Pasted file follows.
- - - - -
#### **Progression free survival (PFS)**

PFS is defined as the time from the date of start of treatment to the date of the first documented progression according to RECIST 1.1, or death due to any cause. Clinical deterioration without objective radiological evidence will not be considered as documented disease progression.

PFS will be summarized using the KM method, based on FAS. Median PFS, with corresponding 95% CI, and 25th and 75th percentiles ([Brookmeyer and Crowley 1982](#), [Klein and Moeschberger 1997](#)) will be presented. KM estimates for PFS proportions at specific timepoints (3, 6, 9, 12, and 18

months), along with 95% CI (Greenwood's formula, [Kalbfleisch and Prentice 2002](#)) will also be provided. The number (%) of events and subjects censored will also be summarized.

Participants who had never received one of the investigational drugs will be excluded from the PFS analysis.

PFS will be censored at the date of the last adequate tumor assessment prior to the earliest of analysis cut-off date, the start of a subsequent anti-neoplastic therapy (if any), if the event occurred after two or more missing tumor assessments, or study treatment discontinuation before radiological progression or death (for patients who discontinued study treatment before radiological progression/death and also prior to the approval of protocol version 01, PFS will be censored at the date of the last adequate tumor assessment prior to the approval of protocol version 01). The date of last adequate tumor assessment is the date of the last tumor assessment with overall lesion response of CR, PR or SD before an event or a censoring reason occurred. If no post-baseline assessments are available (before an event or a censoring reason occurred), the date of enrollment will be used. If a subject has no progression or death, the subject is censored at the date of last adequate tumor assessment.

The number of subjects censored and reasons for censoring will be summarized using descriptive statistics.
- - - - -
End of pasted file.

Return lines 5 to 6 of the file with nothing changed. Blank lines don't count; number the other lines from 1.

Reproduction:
Participants who had never received one of the investigational drugs will be excluded from the PFS analysis.

PFS will be censored at the date of the last adequate tumor assessment prior to the earliest of analysis cut-off date, the start of a subsequent anti-neoplastic therapy (if any), if the event occurred after two or more missing tumor assessments, or study treatment discontinuation before radiological progression or death (for patients who discontinued study treatment before radiological progression/death and also prior to the approval of protocol version 01, PFS will be censored at the date of the last adequate tumor assessment prior to the approval of protocol version 01). The date of last adequate tumor assessment is the date of the last tumor assessment with overall lesion response of CR, PR or SD before an event or a censoring reason occurred. If no post-baseline assessments are available (before an event or a censoring reason occurred), the date of enrollment will be used. If a subject has no progression or death, the subject is censored at the date of last adequate tumor assessment.